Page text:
Polls show that public approval of the court has dropped in recent months
, notably since September
1 when the majority allowed a Texas ban on abortions after roughly six weeks of pregnancy to take effect even as litigation over the law that plainly conflicts with Roe v
. Wade was underway
. Roberts broke from his colleagues on the right wing in that case
, dissenting as he wrote that the court should at least temporarily suspend the ban while courts assessed the validity of the law
. The court heard oral arguments
在十一月 1 and has yet to rule
Unlike the distinct procedural dispute in the Texas case
, the Mississippi abortion controversy goes right to the heart of abortion rights
, testing whether women nationwide have a right to end a pregnancy before viability
. 那是, when a fetus can live outside the womb
, 在 22-24 周.
Both Roe v. 韦德, nearly a half century ago, and the decision that affirmed it two decades later, Planned Parenthood v. 凯西, declared viability to be the cutoff line for when the pregnant woman’s interest could be eclipsed by protection for the fetus.
“Casey reaffirmed ‘the most central principle of Roe v. 韦德,’ ‘a woman’s right to terminate her pregnancy before viability,'” Roberts wrote in a 2020 Louisiana case as he quoted the 1992 决定.
The question now is whether that line will hold.
The Reagan and Bush years
After graduating from Harvard law school and completing a Supreme Court clerkship with then-Associate Justice William Rehnquist, Roberts joined the Reagan administration in 1981.
Reagan had campaigned on a platform against Roe v. Wade and a declaration of “the sanctity of innocent human life.” His administration worked against reproductive rights in its policy agenda and court filings.
罗伯茨, who was a junior lawyer in the Reagan Justice Department and then White House counsel’s office, assumed more responsibility for the administration’s legal agenda when the first President Bush came to office in 1989. Roberts became deputy US solicitor general, representing the federal government before the high court.
Roberts shepherded the
1991 case of Rust v. Sullivan
, as the administration argued it could forbid family planning clinics that received federal funds from providing abortion counseling
. The case tested whether that prohibition impinged the free speech of physicians and other health care providers
“We continue to believe that Roe was wrongly decided and should be overruled,” the Bush administration asserted in the brief signed by Roberts. It contended Roe v. Wade lacked any support in the Constitution’s text or history. The high court had grounded the right to end a pregnancy in the Fourteenth Amendment’s due process guarantee of personal liberty and relied on past cases affirming personal privacy rights.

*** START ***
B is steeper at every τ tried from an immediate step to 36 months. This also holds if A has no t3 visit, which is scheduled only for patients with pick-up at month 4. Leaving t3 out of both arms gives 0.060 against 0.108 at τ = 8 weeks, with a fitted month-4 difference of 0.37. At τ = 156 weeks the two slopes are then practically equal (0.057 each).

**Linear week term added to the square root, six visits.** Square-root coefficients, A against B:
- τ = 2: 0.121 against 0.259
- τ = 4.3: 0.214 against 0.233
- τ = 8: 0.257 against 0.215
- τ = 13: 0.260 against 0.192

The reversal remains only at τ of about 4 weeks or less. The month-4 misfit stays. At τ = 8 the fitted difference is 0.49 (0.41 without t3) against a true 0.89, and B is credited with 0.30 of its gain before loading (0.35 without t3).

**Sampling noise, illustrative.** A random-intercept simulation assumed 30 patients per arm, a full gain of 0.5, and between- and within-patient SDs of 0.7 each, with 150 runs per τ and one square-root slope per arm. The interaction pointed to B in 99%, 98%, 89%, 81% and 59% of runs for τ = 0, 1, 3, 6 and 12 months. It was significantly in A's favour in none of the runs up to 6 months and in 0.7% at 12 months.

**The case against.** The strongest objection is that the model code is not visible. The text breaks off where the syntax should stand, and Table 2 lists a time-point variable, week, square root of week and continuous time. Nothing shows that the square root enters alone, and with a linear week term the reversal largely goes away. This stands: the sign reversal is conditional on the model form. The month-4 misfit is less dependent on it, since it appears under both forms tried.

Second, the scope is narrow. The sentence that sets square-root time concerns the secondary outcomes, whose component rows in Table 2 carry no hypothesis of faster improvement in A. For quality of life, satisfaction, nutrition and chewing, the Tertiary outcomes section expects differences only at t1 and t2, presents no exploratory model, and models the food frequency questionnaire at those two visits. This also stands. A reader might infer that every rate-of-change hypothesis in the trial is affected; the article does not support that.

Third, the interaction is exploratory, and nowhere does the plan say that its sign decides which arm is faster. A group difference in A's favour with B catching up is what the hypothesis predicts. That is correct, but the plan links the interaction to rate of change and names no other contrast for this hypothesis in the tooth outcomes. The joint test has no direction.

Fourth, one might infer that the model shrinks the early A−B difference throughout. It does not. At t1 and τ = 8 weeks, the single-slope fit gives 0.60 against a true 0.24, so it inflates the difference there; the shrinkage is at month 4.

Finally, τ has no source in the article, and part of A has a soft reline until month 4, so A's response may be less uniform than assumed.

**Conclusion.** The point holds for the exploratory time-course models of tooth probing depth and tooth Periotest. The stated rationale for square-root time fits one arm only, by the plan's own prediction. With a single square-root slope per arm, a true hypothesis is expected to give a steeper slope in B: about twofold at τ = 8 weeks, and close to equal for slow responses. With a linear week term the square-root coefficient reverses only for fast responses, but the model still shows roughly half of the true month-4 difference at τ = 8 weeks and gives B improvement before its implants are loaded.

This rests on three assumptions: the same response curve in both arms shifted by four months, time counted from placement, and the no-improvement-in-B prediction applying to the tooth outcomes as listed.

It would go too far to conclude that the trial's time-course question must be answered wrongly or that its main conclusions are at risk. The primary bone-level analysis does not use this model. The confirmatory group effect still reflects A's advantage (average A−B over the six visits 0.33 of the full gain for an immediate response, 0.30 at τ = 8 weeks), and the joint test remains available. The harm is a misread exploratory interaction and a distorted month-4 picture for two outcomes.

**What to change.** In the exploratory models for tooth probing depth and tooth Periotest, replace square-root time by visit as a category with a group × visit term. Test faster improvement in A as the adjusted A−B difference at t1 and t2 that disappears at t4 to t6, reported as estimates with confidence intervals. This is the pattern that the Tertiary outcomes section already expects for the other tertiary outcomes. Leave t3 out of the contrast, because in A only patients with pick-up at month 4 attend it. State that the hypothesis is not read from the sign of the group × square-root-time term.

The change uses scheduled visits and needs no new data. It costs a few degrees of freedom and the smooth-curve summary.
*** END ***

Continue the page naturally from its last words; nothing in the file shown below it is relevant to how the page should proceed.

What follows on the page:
The Supreme Court ruled narrowly for the Bush administration in Rust v. Sullivan, letting the government forbid abortion-related counseling at federally funded clinics, but forgoing any new review of Roe.
次年, 在里面 1992 Planned Parenthood v. 凯西
案件, justices in the majority highlighted at the outset that the Reagan and Bush administrations had argued in a total of six cases over the previous decade for reversal of Roe
: “Liberty finds no refuge in a jurisprudence of doubt
. 然而 19 years after our holding that the Constitution protects a woman’s right to terminate her pregnancy in its early stages
, that definition is still questioned
. Joining the respondents as amicus curiae
, 美国, as it has done in five other cases in the last decade
, again asks us to overrule Roe.
On the bench
During Senate hearings when President George W. Bush chose him first for a US appellate court and then elevated him to the Supreme Court, Roberts said his arguments on behalf of past administrations reflected his professional advocacy and not necessarily his personal views. He also said Roe was entitled to respect under principles of “遵循先例,” 那是, adherence to precedent.
Unlike fellow conservative Justices Clarence Thomas
, Samuel Alito and Neil Gorsuch
, Roberts has declined to publicly press for reconsideration of Roe in his writings as a justice